When discussing my aunt’s childhood with her on a visit to Somerset last summer (see Return to East Coker) I noticed that her current recollections of events did not always fit with previous ones from over a decade earlier. Thus I came to the conclusion that anything she repeated in which the same details overlapped must have been a strong and reliable memory – which certainly presents a case for showing patience when elderly relatives repeat the same stories again.

What I also realised on that visit to my aunt was that family photographs, although an excellent starting point for stimulating memories and putting names to faces, could occasionally actually be counter-productive. Relatives who looked similar (even across generations) were sometimes liable to be confused. And while the images were able to provoke strong reactions and awaken associated memories, they could at times constrict memory due to the focus on the single frozen moment when the photograph was taken. As Barthes points out near the end of Camera Lucida: The Photograph does not call up the past (nothing Proustian in a photograph). The effect it produces upon me is not to restore what has been abolished (by time, by distance) but to attest that what I see has indeed existed. He further adds that: The Photograph does not necessarily say what is no longer, but only and for certain what has been. This distinction is decisive. In front of a photograph, our consciousness does not necessarily take the nostalgic path of memory . . .

But what of screen memories (if they do indeed exist) or the other types of unreliable recollection of which I mentioned earlier? Sometimes I have this terrible fear that by the end of my life I may be babbling all sorts of nonsense. Not out of madness (although that may be a possibility), but by confusing everything I’ve seen, read or experienced over hopefully a long lifetime. Once on a visit to my then 90 year-old Scottish great-aunt whose middle name I bear, my husband asked her about her wartime service with the Women’s Auxiliary Air Force (or WAAFS). Were you in the war, too? my aunt retorted brightly. My mother gently pointed out to her that my husband had not been born until years after the war ended, but yet to me it did not seem such a strange thing for her to ask. Not because she was losing her faculties in any way, but because I sensed that for her time had taken on an elastic quality more in keeping with actual memory than in the way the clocks worked (the past and present co-existing).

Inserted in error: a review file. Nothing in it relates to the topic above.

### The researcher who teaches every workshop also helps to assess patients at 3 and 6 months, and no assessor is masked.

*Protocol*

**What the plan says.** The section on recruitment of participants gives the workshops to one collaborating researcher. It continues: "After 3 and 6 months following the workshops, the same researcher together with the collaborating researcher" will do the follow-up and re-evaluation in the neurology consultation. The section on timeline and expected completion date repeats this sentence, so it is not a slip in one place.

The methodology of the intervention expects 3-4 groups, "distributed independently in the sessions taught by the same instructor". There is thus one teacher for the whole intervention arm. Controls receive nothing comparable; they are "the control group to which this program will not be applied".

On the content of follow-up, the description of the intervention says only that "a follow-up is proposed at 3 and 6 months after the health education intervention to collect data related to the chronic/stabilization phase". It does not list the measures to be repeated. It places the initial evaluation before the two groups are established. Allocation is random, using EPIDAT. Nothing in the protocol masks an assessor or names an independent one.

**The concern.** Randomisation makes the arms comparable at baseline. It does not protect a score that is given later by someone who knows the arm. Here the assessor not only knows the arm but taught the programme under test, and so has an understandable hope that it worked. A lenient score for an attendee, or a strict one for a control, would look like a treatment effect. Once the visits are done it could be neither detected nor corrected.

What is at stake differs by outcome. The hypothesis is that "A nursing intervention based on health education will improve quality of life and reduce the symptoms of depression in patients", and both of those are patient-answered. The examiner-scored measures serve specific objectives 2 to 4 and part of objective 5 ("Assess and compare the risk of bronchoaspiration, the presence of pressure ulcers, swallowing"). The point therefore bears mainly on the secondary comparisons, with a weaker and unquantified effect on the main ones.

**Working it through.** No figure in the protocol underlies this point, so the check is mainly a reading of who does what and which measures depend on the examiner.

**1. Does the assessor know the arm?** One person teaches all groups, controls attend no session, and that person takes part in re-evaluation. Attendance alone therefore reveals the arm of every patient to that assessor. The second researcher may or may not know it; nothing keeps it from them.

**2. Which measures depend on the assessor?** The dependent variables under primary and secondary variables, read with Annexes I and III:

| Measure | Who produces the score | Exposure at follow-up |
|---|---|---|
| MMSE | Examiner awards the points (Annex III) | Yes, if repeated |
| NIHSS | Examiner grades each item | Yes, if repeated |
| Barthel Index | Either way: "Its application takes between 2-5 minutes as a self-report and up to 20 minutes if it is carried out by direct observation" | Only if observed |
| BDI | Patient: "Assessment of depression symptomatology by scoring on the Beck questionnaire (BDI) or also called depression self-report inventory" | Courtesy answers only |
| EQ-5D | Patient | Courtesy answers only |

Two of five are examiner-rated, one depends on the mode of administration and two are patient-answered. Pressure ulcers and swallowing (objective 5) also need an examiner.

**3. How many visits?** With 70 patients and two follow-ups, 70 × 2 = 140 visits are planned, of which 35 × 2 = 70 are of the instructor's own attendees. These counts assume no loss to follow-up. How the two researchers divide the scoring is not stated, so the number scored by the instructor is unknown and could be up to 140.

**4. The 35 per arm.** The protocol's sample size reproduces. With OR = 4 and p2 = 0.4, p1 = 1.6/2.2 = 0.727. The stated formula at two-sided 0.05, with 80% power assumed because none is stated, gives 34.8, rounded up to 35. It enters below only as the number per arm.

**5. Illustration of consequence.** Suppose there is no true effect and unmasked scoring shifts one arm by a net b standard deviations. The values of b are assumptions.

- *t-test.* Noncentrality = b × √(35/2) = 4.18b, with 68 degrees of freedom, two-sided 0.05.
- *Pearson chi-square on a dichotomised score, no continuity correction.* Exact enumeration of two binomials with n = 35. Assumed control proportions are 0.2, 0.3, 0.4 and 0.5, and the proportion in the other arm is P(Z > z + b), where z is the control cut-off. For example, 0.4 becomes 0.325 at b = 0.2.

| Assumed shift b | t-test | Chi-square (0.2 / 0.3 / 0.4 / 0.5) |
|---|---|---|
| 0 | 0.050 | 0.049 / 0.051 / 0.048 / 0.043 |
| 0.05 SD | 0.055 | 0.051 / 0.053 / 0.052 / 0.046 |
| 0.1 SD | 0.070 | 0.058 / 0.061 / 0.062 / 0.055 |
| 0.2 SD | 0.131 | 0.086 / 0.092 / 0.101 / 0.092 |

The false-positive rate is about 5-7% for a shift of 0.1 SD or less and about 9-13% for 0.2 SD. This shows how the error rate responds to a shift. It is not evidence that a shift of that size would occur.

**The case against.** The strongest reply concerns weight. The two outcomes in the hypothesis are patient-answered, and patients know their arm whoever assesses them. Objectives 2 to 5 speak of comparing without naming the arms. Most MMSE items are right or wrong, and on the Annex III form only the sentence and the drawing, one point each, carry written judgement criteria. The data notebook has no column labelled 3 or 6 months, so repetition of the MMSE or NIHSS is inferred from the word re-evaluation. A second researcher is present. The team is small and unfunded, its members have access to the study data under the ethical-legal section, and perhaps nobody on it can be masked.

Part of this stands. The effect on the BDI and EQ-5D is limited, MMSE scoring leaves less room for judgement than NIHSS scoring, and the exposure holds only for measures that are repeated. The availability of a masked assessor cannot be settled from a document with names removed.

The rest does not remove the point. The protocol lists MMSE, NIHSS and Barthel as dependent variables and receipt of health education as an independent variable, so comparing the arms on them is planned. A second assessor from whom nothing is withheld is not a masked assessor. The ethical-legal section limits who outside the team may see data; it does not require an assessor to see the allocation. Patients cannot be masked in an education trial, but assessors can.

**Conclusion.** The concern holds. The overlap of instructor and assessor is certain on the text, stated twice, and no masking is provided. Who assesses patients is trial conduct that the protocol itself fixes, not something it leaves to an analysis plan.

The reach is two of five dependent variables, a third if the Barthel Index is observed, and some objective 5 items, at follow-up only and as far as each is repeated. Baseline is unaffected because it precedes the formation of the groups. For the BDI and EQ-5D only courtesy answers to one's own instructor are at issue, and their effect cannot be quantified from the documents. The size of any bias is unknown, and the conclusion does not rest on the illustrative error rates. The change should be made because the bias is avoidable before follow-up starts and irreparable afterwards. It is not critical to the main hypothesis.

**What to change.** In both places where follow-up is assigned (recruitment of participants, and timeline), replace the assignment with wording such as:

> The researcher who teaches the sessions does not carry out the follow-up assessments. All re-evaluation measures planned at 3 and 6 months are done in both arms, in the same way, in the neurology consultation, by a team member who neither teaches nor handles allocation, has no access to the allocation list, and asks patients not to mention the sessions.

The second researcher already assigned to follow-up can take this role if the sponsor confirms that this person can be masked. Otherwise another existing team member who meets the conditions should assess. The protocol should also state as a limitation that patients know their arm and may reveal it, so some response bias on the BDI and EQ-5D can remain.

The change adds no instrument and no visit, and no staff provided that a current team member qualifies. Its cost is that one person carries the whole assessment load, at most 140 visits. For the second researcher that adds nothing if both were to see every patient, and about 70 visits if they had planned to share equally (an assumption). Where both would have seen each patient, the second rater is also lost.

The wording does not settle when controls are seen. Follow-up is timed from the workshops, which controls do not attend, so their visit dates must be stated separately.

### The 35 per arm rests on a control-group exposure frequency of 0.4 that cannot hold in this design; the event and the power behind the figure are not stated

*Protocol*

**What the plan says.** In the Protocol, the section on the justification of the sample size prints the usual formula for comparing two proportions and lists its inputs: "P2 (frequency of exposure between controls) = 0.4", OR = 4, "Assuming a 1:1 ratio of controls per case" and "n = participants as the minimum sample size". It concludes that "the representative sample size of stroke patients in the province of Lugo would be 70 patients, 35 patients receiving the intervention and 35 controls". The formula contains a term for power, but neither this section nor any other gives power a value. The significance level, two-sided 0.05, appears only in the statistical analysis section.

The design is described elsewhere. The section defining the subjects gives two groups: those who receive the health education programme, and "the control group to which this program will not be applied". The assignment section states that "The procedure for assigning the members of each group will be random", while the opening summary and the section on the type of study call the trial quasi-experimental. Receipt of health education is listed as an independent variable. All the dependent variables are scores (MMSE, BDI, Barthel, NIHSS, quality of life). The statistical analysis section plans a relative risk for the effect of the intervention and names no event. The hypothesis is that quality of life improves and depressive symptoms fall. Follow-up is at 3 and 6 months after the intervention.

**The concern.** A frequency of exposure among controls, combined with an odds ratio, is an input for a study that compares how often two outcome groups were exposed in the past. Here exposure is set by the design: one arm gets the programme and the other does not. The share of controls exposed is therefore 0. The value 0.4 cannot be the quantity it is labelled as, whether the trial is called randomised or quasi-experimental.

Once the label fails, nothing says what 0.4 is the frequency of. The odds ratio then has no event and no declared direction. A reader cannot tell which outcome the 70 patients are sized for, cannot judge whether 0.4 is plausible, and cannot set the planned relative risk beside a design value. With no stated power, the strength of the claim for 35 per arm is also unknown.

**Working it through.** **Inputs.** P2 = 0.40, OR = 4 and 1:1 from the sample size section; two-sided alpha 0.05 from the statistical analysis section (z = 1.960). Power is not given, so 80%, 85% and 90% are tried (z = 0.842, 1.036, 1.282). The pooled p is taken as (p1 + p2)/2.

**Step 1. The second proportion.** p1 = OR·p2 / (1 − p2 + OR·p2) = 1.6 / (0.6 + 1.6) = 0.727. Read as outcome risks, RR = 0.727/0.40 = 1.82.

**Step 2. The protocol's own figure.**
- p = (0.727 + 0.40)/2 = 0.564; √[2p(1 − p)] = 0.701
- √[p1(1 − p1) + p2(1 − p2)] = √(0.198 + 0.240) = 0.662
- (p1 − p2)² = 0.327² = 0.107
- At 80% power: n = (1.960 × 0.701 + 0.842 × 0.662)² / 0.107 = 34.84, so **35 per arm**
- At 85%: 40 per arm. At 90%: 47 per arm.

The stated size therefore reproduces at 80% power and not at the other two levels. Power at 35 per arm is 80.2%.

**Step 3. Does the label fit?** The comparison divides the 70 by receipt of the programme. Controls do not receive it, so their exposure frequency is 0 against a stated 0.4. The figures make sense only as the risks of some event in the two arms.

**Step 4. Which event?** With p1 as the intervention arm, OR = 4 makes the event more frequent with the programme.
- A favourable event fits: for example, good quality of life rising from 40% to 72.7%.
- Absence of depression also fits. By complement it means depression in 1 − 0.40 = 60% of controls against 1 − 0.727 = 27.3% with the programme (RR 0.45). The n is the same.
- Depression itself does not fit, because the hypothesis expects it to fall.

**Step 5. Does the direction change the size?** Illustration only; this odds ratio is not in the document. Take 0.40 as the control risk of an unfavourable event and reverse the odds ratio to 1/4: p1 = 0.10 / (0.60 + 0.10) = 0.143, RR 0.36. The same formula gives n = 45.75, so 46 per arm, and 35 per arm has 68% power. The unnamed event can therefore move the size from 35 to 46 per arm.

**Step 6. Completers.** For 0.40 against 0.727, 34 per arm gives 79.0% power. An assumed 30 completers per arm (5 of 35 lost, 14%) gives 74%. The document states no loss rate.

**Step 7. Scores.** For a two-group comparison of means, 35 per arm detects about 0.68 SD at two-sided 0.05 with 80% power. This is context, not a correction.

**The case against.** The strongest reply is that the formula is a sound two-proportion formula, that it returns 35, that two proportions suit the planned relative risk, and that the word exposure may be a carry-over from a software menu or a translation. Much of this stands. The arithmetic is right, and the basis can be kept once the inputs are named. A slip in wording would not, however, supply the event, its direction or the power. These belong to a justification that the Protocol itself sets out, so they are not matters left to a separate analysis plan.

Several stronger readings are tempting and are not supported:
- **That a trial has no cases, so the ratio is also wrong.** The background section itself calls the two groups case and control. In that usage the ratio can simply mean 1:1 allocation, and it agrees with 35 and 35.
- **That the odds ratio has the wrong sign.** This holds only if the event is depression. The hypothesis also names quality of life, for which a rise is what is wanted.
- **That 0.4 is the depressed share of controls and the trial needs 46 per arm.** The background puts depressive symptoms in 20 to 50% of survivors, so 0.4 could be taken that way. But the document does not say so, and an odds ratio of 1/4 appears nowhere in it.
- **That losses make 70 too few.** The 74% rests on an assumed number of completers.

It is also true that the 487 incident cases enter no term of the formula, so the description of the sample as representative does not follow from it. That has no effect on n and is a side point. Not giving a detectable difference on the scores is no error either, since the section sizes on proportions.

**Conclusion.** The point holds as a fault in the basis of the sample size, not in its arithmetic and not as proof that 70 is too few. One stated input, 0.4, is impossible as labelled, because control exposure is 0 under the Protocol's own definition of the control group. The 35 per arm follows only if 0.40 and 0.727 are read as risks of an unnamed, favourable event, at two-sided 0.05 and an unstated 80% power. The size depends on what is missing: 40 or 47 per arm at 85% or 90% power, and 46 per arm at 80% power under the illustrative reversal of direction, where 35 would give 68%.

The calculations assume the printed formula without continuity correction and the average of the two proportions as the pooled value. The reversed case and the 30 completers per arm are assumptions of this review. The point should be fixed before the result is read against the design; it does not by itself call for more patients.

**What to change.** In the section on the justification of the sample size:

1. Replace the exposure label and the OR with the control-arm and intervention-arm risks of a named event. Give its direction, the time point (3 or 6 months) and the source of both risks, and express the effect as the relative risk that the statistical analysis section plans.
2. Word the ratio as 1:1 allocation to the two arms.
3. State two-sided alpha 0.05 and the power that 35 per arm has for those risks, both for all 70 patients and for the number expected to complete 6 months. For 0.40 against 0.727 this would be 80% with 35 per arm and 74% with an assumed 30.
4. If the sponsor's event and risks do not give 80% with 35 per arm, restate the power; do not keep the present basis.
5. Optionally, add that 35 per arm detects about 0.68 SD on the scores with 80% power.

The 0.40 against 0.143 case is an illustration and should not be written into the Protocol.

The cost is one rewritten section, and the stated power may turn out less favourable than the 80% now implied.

I myself find it strange that things I consider as relatively recent events are consigned to history as far as most of my students are concerned. Born at the turn of the century they regard anything in the old century to be very much in the past. This has enabled me to be aware of how previous generations might have also felt, in particular those born a hundred years before myself. They would have been middle-aged in the 1920s and may have had to put up with the ‘bright, young things’ bemoaning the Victorian values with which they grew up or their struggle with new technology.

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One thing I have become intrigued by during the last few years of my research is the tale of the mysterious ‘Rose’ (said to be my grandfather’s younger sister) as well as that of the foundling ‘Nell’ (said to be my grandfather’s niece). Hardly any records exist which can corroborate my aunt’s stories of these two women, who are both still just within living memory. My aunt once wrote to me about her father’s siblings and described his sister Rose so: Rose was the baby of the family and she suddenly started visiting us when Bob and I were very small, bringing us expensive presents. Bob had a tricycle once, I had a china-faced doll. Before we got too used to these presents, she died quite young, it was said from blood poisoning. She was scratched by a rusty nail in a packet of cigarettes – they said!

EILEEN AND BOB SKELTON

Eileen and Bob Skelton at the age when visited by Rose

However, my grandfather’s sister Rose (christened Rosina) was much older than my grandfather – who was actually the ‘baby of the family’ – and as I later found out (after wasting many weeks looking for her death in the 1930s) went on to live a long life, dying in north London in 1968, just around the corner from the flat in Whetstone which I rented in 1985, shortly after arriving in London (see A Rose in Holly Park). As Rose Ryall (née Skelton) had a large number of her own children over the years, it is very doubtful that she was the Rose to which my aunt alluded.

I first heard about Rose more than 30 years ago now, when my father (Bob) was still alive. Luckily that meant he was able to verify that someone like Rose had indeed existed, and described her as always very glamorous, wearing fur coats, perfume  and bright lipstick when she came to visit, bearing her expensive presents for them. However, the whole thing does sound slightly odd – especially the Agatha Christie-type ending with the ominous They said! But I’ve come to believe that Rose was possibly just a family friend or a relative from the other side of the family. Maybe even a step-sister of my grandfather. But why she would dote on these two children in particular does not seem to make sense.